Last updated: June 6, 2015
Established in 1951, the International Organization for Migration (IOM) is the leading inter-governmental organization in the field of migration and works closely with governmental, intergovernmental and non-governmental partners.
With 122 member states, a further 18 states holding observer status and offices in over 100 countries, IOM is dedicated to promoting humane and orderly migration for the benefit of all. It does so by providing services and advice to governments and migrants.
IOM works to help ensure the orderly and humane management of migration, to promote international cooperation on migration issues, to assist in the search for practical solutions to migration problems and to provide humanitarian assistance to migrants in need, including refugees and internally displaced people.
The IOM Constitution recognizes the link between migration and economic, social and cultural development, as well as to the right of freedom of movement.
IOM works in the four broad areas of migration management:
- Migration and development
- Facilitating migration
- Regulating migration
- Forced migration.
IOM activities that cut across these areas include the promotion of international migration law, policy debate and guidance, protection of migrants' rights, migration health and the gender dimension of migration.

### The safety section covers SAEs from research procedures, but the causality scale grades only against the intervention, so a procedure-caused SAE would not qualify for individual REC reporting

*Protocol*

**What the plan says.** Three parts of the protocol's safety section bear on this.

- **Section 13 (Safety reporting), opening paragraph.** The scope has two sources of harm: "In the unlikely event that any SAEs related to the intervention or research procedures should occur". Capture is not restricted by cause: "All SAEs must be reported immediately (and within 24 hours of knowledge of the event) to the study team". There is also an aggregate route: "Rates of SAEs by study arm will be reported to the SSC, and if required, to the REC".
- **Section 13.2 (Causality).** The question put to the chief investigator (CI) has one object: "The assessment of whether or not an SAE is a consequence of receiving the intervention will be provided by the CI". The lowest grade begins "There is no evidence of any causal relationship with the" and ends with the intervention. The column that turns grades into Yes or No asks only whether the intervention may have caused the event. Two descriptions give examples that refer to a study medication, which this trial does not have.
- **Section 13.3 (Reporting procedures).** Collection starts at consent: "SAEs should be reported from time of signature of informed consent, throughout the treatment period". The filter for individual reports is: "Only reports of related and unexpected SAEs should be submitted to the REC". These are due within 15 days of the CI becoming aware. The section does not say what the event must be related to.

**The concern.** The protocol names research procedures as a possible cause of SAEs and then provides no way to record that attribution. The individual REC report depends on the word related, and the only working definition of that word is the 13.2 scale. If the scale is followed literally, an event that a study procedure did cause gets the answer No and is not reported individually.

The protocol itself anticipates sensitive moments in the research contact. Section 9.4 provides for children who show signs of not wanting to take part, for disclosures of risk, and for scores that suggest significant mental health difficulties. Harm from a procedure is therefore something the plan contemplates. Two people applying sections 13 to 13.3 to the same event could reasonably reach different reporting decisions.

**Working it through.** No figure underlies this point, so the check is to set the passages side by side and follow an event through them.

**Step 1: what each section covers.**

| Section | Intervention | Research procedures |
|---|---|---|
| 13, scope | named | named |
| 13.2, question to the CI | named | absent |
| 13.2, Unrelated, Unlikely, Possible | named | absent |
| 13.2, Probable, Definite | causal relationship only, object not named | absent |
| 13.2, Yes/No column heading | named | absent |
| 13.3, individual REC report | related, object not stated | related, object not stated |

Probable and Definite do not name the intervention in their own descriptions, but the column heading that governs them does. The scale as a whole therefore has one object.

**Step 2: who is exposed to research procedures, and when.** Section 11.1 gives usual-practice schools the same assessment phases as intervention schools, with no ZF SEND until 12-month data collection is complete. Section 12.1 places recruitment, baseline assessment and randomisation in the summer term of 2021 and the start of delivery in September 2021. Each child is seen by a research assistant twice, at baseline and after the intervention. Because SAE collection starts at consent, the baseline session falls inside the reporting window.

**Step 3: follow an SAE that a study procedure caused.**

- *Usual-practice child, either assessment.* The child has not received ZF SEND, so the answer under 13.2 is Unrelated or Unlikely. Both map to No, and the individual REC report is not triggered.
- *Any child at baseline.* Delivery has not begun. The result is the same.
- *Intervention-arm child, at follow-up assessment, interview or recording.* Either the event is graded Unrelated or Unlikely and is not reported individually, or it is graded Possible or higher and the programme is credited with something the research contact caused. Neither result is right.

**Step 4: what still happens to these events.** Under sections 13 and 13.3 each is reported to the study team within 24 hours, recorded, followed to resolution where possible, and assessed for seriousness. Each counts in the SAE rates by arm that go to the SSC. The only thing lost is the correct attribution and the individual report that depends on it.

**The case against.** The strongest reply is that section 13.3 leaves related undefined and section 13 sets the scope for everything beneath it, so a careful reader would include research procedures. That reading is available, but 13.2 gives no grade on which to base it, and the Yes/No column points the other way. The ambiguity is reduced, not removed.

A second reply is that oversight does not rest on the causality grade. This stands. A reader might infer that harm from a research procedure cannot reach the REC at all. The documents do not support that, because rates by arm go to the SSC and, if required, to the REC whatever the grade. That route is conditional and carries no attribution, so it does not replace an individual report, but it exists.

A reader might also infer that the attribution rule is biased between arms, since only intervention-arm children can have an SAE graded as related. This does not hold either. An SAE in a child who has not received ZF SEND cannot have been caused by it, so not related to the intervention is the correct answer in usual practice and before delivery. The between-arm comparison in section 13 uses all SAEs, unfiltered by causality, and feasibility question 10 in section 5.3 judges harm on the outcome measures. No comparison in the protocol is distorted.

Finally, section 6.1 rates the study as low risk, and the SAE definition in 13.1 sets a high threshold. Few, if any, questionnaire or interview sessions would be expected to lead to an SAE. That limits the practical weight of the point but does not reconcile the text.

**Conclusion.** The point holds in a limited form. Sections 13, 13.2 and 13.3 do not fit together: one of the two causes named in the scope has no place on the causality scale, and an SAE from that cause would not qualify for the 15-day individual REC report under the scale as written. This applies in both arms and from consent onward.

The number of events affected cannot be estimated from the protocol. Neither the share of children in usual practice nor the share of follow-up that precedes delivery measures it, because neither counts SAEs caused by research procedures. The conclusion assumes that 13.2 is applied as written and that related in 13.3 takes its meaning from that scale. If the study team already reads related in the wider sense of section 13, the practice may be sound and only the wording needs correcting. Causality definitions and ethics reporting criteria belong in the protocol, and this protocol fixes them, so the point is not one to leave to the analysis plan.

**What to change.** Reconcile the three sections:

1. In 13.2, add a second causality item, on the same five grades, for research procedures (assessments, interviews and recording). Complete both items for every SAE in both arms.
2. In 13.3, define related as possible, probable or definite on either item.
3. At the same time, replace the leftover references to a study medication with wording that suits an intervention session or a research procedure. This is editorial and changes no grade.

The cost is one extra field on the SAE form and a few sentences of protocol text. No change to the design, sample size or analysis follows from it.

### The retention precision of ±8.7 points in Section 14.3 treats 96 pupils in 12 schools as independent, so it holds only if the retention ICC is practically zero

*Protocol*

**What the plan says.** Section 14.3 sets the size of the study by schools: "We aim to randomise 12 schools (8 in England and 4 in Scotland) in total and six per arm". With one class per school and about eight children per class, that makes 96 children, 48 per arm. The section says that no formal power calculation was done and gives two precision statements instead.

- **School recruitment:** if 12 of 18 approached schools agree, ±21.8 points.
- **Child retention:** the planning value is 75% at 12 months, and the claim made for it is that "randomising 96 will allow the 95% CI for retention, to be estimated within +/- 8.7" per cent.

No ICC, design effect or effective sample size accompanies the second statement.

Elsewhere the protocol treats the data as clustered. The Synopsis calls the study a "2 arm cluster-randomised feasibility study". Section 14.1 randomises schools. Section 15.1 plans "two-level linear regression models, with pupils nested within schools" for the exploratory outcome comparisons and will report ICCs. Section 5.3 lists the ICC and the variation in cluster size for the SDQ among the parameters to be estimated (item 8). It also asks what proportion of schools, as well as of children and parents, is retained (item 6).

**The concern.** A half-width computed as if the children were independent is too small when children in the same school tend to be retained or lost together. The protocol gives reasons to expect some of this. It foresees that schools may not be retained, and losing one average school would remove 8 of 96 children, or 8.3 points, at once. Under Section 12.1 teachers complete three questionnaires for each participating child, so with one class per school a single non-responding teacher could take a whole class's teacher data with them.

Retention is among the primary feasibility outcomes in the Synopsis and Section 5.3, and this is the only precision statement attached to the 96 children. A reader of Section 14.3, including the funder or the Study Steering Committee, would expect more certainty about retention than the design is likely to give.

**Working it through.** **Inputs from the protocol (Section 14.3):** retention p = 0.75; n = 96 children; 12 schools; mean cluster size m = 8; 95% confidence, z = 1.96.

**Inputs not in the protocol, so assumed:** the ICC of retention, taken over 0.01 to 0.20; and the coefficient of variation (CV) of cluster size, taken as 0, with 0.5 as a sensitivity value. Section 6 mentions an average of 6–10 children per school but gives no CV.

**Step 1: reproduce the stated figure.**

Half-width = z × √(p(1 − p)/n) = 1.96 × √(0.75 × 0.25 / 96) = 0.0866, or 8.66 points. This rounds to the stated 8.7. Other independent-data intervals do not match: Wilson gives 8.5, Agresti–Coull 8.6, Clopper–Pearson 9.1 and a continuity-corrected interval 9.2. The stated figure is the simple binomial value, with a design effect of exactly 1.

News and recent developments
- January 2009: The United Nations Industrial Development Organization (UNIDO) is partnering with UNICEF and the International Organization for Migration (IOM), a leading inter-governmental organization with offices in over 100 countries, to introduce solar cookers to internally displaced persons (IDPs) in South Darfur, Sudan. Based on input from a survey conducted by UNIDO, a prototype solar box cooker was developed and tested with women’s groups in Khartoum. For the pilot phase of the project, 10 ethnically diverse women from El Serief Internally Displaced Persons Camp learned how to use the solar cookers during three days of training. (El Serief is home to approximately 13,000 IDPs from 21 ethnic groups.) The training culminated with successfully solar cooking several traditional dishes. Eight of the 10 women continued to regularly use their solar cookers after a month-long trial, with several hoping to cook not only for their families but also to bake goods for sale. According to the report, one of the 10 women — Ms. Hawa Abker, who has lived at El Serief since 2005 — reported being happy about her solar cooker because she spends less money on charcoal and firewood for cooking. “I am saving two Sudanese pounds per day,” she says. IOM and UNICEF plan to scale up the project, hoping to reach an additional 500 women during the months following the pilot phase. A primary goal of the project is to reduce sexual and gender-based violence against women and girls that are vulnerable while collecting firewood away from the camp.